Ali Alkhadrawi set to catch the eye in Tokyo?
A young man who in the cadet age group and then in junior years attracted the attention, left handed displaying a good feeling for the ball, the question posed is can Saudi Arabia’s Ali Alkhadrawi catch the eye at the forthcoming Tokyo 2020 Olympic Games.
Just under one year ago in the Jordanian capital city of Amman, on Wednesday 26th February, he won the men’s singles event at the West Asia Olympic Qualification tournament and thus booked his flight east to the Japanese metropolis.
Safely through to the quarter-finals, he accounted Qatar’s Ahmad Al-Mohannadi (7-11, 11-8, 11-9, 11-7, 11-6), before resisting a brave recovery by Jordan’s Zaid Abo Yaman (11-4, 11-7, 11-4, 8-11, 4-11, 8-11, 11-9) to reach the final where, in a rather less dramatic fashion, he overcame Lebanon’s Dauud Cheiab (11-7, 12-10, 6-11, 11-4, 11-8).
The success was very much the fruition of well over a decade of international play; now 23 years old, Ali Alkhadrawi first came to our notice in 2008 on the ITTF World Junior Circuit in Doha.
Competing in the junior boys’ singles event it was a baptism of fire; he was totally out of his depth. In three matches he recorded just 33 points, an average of less than four per game. He was beaten by Egypt’s Mahmoud Zaghoul (11-4, 11-5, 11-2), Singapore’s Clarence Chew (11-1, 11-5, 11-2) and Hong Kong’s Chui Chung Hei (11-5, 11-5, 11-4).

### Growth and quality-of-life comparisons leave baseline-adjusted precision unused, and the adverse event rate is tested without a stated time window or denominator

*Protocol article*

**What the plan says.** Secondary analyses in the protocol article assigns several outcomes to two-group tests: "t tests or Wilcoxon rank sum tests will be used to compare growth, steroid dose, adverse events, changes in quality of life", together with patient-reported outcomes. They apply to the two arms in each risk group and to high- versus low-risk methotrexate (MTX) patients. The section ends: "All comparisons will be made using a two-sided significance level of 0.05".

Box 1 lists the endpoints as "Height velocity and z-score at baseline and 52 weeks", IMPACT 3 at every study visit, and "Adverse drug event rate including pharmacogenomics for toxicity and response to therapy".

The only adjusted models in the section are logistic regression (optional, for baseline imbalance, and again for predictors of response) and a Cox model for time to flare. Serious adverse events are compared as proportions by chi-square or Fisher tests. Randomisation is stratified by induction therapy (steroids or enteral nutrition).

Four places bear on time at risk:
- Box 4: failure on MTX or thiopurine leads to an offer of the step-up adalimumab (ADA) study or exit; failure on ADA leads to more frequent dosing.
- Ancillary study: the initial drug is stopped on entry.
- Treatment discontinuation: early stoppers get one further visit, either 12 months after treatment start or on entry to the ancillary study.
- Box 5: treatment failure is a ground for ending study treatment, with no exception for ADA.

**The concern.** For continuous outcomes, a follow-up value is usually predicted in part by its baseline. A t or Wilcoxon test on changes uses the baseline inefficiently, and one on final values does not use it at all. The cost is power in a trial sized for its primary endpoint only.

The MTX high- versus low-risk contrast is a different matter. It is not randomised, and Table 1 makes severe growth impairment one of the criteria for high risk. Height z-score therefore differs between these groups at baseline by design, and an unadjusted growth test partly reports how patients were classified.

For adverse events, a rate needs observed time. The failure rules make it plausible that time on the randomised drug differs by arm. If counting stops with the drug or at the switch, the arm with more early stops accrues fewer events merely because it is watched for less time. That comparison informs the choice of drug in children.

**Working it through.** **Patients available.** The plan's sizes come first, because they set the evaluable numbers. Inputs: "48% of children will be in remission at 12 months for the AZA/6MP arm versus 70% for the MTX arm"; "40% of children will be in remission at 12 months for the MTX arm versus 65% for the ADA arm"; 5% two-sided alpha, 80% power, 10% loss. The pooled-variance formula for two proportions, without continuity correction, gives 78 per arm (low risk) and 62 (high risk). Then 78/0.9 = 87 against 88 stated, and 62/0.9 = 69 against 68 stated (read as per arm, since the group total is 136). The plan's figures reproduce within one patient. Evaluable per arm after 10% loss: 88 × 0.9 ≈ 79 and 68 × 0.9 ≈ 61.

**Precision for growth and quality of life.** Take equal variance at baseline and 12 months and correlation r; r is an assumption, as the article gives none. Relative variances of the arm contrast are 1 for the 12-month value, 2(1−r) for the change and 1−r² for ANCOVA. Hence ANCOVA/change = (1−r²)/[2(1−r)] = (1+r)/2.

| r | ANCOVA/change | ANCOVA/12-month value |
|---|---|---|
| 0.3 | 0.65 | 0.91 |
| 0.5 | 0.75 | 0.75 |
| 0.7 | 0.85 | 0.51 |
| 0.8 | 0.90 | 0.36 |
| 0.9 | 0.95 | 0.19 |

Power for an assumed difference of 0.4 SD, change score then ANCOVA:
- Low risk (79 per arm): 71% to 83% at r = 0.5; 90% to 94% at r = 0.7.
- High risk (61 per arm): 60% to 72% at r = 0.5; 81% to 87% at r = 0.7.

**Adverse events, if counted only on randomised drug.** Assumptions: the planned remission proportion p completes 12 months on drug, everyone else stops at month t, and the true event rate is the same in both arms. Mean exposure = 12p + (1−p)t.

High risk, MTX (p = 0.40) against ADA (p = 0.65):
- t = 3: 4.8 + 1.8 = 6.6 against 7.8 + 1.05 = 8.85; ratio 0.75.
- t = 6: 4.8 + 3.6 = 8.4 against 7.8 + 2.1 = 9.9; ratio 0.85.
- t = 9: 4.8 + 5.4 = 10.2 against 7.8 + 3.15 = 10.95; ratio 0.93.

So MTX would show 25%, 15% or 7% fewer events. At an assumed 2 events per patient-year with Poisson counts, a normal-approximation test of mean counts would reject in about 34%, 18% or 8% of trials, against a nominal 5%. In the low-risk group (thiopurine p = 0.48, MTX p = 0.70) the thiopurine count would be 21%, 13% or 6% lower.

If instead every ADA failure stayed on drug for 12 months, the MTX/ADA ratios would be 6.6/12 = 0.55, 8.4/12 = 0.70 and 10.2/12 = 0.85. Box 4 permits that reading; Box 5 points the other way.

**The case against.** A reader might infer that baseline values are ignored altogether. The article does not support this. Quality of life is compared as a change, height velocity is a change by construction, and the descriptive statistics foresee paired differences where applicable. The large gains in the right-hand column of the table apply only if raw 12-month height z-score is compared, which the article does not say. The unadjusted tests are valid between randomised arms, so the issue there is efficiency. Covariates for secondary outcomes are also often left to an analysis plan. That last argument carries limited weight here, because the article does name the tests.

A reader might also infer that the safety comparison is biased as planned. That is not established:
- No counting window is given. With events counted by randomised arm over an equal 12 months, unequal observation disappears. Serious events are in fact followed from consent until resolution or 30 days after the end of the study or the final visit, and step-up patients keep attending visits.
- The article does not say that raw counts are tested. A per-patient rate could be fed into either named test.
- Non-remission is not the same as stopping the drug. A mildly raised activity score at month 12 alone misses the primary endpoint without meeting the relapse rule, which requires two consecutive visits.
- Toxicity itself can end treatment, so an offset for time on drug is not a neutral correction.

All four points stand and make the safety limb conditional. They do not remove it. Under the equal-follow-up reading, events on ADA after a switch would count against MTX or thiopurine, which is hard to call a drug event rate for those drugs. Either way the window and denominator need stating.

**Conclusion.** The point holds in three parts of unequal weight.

Undaunted, competing on the ITTF World Junior Circuit in such countries as Bahrain, Egypt, Tunisia and Sweden, he progressed; in 2014 in Bahrain, he won the junior boys’ singles title overcoming the host’s Rashed Saned in the final (9-11, 11-8, 4-11, 11-3, 12-10, 6-11, 11-8).
Later, in 2017 on the ITTF World Tour, he reached the quarter-final round of the under 21 men’s singles event in India, as well as the same round in the men’s singles at the Islamic Solidarity Games in Baku.
Now, the leading name in West Asia, can Ali Alkhadrawi set new standards for Saudi Arabia?
He is only the second player from the country to gain a place in the table tennis events at an Olympic Games; his one predecessor is Raid Al-Hamdan who competed in 1992 in Barcelona. In a rather different system to today’s straight knock-out, play commenced with 16 groups, those finishing in first position advancing to the main draw.
Alas, fourth place in the group was to be the lot of Raid Al-Hamdan. He was beaten by China’s Wang Tao (21-12, 21-7), Japan’s Koji Matsushita (21-8, 21-16) and Nigeria’s Yomi Bankole (14-21, 21-14, 21-14).
The goal for Ali Alkhadrawi in Tokyo is to improve on that performance; progress to the last 32 the goal, the last 16 a bonus?
Editor: Ian Marshall